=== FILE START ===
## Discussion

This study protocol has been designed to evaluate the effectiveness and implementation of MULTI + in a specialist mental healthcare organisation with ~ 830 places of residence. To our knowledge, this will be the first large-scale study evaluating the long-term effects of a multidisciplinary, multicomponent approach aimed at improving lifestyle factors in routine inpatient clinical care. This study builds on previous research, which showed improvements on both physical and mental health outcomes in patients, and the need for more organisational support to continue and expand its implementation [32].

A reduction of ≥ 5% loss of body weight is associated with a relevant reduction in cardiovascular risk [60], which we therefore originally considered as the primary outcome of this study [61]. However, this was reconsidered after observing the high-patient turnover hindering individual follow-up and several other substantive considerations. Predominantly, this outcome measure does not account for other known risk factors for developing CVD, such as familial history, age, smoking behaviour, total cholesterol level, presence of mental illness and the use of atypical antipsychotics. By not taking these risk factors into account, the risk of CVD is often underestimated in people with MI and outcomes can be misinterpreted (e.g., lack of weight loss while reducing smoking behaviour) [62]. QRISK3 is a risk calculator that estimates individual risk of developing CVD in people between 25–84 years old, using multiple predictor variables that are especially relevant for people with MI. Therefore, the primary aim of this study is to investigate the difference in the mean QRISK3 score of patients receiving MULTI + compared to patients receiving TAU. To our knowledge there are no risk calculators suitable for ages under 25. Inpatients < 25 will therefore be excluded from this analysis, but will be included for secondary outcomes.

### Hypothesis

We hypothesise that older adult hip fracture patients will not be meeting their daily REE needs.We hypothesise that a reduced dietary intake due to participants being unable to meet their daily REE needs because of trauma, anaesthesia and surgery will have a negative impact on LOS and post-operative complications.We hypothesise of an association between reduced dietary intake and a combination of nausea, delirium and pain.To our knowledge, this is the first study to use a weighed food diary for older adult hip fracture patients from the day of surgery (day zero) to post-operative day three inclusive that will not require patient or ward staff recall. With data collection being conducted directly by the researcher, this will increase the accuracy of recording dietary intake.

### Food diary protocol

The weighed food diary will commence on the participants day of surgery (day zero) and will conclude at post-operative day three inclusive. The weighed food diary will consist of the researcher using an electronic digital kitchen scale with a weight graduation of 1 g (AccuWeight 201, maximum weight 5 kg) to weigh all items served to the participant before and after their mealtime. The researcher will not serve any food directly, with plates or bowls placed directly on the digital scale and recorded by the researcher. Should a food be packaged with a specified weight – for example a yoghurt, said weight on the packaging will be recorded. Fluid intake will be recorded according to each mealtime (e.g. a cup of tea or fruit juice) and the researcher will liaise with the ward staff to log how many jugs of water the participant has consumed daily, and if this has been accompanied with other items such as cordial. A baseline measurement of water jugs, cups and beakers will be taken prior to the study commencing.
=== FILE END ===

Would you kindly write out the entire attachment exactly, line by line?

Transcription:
## Discussion

This study protocol has been designed to evaluate the effectiveness and implementation of MULTI + in a specialist mental healthcare organisation with ~ 830 places of residence. To our knowledge, this will be the first large-scale study evaluating the long-term effects of a multidisciplinary, multicomponent approach aimed at improving lifestyle factors in routine inpatient clinical care. This study builds on previous research, which showed improvements on both physical and mental health outcomes in patients, and the need for more organisational support to continue and expand its implementation [32].

A reduction of ≥ 5% loss of body weight is associated with a relevant reduction in cardiovascular risk [60], which we therefore originally considered as the primary outcome of this study [61]. However, this was reconsidered after observing the high-patient turnover hindering individual follow-up and several other substantive considerations. Predominantly, this outcome measure does not account for other known risk factors for developing CVD, such as familial history, age, smoking behaviour, total cholesterol level, presence of mental illness and the use of atypical antipsychotics. By not taking these risk factors into account, the risk of CVD is often underestimated in people with MI and outcomes can be misinterpreted (e.g., lack of weight loss while reducing smoking behaviour) [62]. QRISK3 is a risk calculator that estimates individual risk of developing CVD in people between 25–84 years old, using multiple predictor variables that are especially relevant for people with MI. Therefore, the primary aim of this study is to investigate the difference in the mean QRISK3 score of patients receiving MULTI + compared to patients receiving TAU. To our knowledge there are no risk calculators suitable for ages under 25. Inpatients < 25 will therefore be excluded from this analysis, but will be included for secondary outcomes.

### Hypothesis

We hypothesise that older adult hip fracture patients will not be meeting their daily REE needs.We hypothesise that a reduced dietary intake due to participants being unable to meet their daily REE needs because of trauma, anaesthesia and surgery will have a negative impact on LOS and post-operative complications.We hypothesise of an association between reduced dietary intake and a combination of nausea, delirium and pain.To our knowledge, this is the first study to use a weighed food diary for older adult hip fracture patients from the day of surgery (day zero) to post-operative day three inclusive that will not require patient or ward staff recall. With data collection being conducted directly by the researcher, this will increase the accuracy of recording dietary intake.

### Food diary protocol

The weighed food diary will commence on the participants day of surgery (day zero) and will conclude at post-operative day three inclusive. The weighed food diary will consist of the researcher using an electronic digital kitchen scale with a weight graduation of 1 g (AccuWeight 201, maximum weight 5 kg) to weigh all items served to the participant before and after their mealtime. The researcher will not serve any food directly, with plates or bowls placed directly on the digital scale and recorded by the researcher. Should a food be packaged with a specified weight – for example a yoghurt, said weight on the packaging will be recorded. Fluid intake will be recorded according to each mealtime (e.g. a cup of tea or fruit juice) and the researcher will liaise with the ward staff to log how many jugs of water the participant has consumed daily, and if this has been accompanied with other items such as cordial. A baseline measurement of water jugs, cups and beakers will be taken prior to the study commencing.